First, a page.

Lucille Quilt Display August 26th, 2017 - 14:01:10
Mazloomi discusses how, initially, the work of African American quilters was largely ignored by the traditional quilting community, as it did not conform to traditional, commonly-held practices and beliefs surrounding quilting. Quilts created by African American quilters had, naturally, been influenced by the African culture from which the quilters and their ancestors had come. Even in the quilts of today, the use of bold, strong, vibrant color can be seen in the quilts of their black creators.
A traditional wooden quilt stand is the ideal furnishing for storing your quilts... at home. But if you plan to bring them everywhere, like in trade shows or in class, you might want to try and focus your attention on the portable types. These are usually available in steel construction, specifically aluminum, and could weigh around 14 to 17 pounds. A standard model is composed of a single horizontal beam that`s supported by vertical beams at each side. Most of the products in the market have fully adjustable horizontal beams, which could extend up to 10 feet to match any length of your trade show backdrops or quilts. The tripod feet can be made wider to increase their stability.
In such instances, our only recourse may be to grab our beloved, dependable quilts, and wrap ourselves in their soft, soothing warmth. Truly, it`s no wonder that quilts are referred to as comforters, or, even more to the point, security blankets. Actually, they have been calming furrowed brows for centuries, during a long, colorful history that is steeped in tradition. Because they have, customarily, been given as gifts, and made from pieces of worn-out clothing, linens, and other materials of significance to the recipient, the sentimental value of quilts increases many times over.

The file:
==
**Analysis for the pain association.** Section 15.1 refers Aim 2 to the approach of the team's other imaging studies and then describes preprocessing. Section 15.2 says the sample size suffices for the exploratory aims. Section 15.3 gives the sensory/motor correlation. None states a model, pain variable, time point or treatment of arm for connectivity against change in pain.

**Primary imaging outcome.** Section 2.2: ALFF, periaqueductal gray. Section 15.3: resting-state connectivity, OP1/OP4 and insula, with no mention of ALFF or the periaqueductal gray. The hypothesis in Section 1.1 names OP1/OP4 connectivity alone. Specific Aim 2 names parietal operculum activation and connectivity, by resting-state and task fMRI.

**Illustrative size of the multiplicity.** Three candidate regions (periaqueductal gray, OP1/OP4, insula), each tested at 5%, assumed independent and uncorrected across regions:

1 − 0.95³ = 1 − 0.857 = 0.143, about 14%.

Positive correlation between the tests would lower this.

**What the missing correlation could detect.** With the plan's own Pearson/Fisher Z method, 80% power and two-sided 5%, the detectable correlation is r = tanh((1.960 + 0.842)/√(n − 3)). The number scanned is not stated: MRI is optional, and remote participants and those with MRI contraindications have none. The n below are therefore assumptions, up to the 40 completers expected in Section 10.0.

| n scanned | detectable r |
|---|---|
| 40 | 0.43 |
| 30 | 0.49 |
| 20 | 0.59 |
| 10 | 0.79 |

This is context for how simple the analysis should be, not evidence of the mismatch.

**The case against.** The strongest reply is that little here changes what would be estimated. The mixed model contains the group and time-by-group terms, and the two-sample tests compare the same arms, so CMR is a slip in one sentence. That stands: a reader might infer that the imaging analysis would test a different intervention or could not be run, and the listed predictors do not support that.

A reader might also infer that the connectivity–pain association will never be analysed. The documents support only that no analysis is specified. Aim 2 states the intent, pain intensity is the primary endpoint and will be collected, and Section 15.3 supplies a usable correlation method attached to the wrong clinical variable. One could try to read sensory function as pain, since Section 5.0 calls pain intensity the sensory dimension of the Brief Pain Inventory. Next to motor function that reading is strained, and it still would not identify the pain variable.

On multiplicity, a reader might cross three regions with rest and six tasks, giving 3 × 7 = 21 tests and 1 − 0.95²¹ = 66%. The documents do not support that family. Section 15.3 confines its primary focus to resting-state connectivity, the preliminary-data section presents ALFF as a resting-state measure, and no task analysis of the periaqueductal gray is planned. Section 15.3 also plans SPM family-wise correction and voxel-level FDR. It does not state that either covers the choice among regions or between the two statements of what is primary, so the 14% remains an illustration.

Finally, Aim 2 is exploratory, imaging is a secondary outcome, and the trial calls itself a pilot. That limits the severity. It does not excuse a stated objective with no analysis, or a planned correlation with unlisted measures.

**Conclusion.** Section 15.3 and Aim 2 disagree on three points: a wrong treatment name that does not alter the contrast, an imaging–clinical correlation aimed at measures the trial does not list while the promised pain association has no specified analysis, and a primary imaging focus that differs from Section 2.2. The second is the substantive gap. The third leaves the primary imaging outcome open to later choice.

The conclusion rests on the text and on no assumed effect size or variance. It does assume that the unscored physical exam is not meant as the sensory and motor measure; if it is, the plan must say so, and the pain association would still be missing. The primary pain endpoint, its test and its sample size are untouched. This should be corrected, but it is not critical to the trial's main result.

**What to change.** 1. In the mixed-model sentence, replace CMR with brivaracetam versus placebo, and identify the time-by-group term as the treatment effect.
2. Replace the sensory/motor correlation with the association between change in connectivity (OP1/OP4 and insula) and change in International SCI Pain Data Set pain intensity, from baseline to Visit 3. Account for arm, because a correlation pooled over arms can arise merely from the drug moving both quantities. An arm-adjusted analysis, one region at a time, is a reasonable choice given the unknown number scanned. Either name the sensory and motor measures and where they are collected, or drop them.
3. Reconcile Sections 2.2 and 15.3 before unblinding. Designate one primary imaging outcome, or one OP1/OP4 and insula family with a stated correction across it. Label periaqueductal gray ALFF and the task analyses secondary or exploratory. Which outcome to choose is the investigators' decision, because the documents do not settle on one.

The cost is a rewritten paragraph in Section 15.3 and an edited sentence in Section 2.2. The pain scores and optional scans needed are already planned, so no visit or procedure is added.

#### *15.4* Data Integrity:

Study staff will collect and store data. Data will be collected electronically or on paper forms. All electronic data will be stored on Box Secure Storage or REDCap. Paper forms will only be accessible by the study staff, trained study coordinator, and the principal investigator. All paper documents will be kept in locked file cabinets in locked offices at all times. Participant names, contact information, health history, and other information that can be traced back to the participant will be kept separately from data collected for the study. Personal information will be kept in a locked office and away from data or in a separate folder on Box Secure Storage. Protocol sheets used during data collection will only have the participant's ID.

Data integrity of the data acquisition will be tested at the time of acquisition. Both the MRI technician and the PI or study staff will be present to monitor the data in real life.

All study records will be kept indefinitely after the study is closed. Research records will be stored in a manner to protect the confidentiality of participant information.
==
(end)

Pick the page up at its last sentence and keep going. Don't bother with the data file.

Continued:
There is a vast collection of books on quilting in existence today. Spirits of the Cloth: Contemporary African American Quilts stands out among them. In this book, Dr. Carolyn Mazloomi gives African American quilters, an emerging group within quilting, a voice to be heard and an opportunity to be recognized for their outstanding contribution to the field of both art and quilting. Not only does this book outline in detail the beginnings of African American quilting and how it has progressed through the years, it also provides stunningly beautiful photographs of quilts in this genre.